He Wasn’t Much Until He Was. . . : BICKETT IN BULK : Weights Helped Thin Glendale Receiver Grow Into NFL Draft Choice at USC : By JOE RESNICK
Duane Bickett didn’t have room in his extracurricular schedule at Glendale High for much besides playing three sports. But he always found time to play catch or shoot some baskets with his little brother in the backyard of their Glendale home.
The attention meant a lot to Fred Bickett, who always was given an 18-point head start in a 20-point game and still couldn’t win.
“Growing up with him was a lot of fun,” said Fred, who now wears his brother’s old No. 21 with the Glendale High basketball team. “We had a lot of good times.”
They had another one on April 30. It began in the dormitory at USC, where Duane was spending his final days as a Trojan before the school’s May 10 commencement exercises. They planned to be at the home of Duane’s agent, Leigh Steinberg, at 5 a.m. and wait for a phone call from one of the 26 teams at the National Football League draft in New York.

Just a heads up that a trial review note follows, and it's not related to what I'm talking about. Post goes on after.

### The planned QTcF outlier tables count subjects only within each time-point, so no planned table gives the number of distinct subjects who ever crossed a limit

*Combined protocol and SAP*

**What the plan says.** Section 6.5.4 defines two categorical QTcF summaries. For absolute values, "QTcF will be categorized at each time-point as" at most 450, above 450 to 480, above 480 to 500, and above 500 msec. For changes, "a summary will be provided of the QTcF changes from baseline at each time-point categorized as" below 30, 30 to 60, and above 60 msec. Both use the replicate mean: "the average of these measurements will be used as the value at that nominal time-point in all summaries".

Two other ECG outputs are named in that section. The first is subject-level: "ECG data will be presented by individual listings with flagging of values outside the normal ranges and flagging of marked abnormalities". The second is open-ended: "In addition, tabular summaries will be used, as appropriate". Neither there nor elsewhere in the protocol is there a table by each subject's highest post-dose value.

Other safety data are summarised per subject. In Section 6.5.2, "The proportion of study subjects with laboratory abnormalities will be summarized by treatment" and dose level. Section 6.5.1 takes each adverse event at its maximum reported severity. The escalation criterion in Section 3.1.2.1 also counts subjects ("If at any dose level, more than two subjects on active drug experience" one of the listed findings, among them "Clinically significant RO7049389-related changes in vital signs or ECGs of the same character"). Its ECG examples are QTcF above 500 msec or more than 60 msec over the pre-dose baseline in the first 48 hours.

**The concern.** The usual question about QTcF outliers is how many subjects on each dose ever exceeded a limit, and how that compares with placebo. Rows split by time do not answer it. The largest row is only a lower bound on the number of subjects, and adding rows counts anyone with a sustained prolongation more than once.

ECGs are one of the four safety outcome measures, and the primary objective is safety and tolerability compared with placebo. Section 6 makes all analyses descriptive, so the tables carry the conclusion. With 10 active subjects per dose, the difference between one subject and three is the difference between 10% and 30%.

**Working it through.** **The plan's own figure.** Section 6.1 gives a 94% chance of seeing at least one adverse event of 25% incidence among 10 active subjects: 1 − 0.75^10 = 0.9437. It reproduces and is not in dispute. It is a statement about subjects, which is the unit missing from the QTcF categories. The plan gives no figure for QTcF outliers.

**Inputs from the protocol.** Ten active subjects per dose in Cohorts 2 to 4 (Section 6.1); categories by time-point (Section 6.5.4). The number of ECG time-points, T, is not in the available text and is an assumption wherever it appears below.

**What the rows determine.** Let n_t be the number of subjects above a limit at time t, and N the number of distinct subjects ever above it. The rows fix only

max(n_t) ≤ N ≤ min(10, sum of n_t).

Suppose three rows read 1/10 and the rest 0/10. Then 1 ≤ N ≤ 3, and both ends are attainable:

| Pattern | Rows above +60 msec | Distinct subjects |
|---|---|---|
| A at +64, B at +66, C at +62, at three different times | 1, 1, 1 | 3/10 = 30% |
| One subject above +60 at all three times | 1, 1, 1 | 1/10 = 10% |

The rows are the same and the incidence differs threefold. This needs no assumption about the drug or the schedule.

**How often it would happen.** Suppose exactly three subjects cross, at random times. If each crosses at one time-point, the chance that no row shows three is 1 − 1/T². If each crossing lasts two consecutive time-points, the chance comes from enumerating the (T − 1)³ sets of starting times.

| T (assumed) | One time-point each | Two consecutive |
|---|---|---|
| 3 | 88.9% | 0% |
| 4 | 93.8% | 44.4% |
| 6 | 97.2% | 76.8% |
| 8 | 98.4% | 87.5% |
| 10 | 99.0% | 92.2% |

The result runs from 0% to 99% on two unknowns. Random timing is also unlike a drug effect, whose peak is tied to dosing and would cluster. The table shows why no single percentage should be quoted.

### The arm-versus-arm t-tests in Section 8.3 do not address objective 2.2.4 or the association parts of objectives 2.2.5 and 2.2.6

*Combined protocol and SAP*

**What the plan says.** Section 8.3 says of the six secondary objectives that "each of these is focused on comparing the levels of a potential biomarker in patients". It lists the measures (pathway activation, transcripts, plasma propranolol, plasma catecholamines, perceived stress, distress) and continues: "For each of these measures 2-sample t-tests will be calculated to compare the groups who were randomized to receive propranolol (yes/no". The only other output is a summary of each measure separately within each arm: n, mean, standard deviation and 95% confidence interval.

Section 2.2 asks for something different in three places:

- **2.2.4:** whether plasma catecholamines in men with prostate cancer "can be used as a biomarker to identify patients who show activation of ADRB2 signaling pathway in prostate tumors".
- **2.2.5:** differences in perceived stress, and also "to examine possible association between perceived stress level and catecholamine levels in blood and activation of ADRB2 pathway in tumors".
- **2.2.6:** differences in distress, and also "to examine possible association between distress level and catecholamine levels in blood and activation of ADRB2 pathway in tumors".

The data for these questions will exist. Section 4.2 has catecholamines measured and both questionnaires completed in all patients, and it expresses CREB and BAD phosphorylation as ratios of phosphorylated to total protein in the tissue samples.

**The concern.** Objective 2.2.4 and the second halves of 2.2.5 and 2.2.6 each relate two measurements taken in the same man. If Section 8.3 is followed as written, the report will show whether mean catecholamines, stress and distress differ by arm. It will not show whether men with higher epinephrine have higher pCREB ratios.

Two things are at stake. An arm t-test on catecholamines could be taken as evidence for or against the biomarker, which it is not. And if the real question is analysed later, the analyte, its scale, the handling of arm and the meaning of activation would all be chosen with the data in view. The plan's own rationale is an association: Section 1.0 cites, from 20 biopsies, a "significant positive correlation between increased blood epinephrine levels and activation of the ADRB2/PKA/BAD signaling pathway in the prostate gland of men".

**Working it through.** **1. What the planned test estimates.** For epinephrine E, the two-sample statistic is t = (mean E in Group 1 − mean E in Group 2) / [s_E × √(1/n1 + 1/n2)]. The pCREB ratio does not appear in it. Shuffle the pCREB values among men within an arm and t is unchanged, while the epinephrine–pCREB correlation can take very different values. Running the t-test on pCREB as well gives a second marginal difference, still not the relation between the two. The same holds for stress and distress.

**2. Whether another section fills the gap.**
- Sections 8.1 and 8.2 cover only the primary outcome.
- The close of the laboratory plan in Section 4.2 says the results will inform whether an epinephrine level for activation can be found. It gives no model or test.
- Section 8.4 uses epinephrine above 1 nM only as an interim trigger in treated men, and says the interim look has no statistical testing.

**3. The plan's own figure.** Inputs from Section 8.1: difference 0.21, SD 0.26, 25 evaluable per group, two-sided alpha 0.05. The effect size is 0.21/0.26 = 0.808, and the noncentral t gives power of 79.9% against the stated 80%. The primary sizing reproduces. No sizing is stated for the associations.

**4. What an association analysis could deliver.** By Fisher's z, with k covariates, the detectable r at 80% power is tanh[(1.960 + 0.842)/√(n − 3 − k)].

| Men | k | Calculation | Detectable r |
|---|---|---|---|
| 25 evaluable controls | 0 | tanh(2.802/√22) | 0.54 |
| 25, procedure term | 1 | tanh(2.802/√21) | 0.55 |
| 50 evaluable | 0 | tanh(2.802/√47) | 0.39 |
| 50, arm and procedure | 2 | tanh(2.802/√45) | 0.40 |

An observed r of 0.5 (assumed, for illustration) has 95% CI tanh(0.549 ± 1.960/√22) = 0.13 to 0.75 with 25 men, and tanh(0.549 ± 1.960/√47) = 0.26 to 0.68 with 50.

But they overslept and were awakened by Duane’s girl friend, Mary, who was honking her car horn outside in the street. They threw on some clothes and got to the agent’s house about five minutes before the Indianapolis Colts made the USC outside linebacker their first pick and the No. 5 selection in the country.
Fred, who was sitting across from him when the call came, remembered his brother throwing his arms in the air and smiling broadly. Then Duane called his parents in Australia, where they had moved shortly after last January’s Rose Bowl, and told them the news.
“Duane was surprised and happy,” said Fred, at 17 the youngest of four brothers. The others are Don, 24, a professional basketball player in Australia, and Brent, 20, who also attends USC.
“Everyone (in the media) was saying that he was going to go first round, but when I talked to him, he told me: ‘Fred, I don’t know if you can believe what the papers say.’ And I’m the type of guy who’ll say, ‘Well, if these guys say it, it’s gotta be true.’ So I had a feeling he was going to go first round, but not that high.”
John Brennan, football coach at Glendale High during Bickett’s sophomore and junior seasons, was surprised that his former player was selected so early--especially before Jack Del Rio, Bickett’s linebacking partner with the 1984 Pacific-10 champion Trojans. Del Rio, who was tabbed in the third round by New Orleans, was the 68th pick.
“I was very happy for Duane that he went that high,” Brennan said. “I’m kind of surprised that he did as well as he did. I really think that’s a tribute to Duane. When he was here, he was just a tall, rangy guy who didn’t have a lot of upper-body development. He was a three-sport guy and he never really had time to get in the weight room.”
Bickett, who was 6-3 and weighed 185 when he played football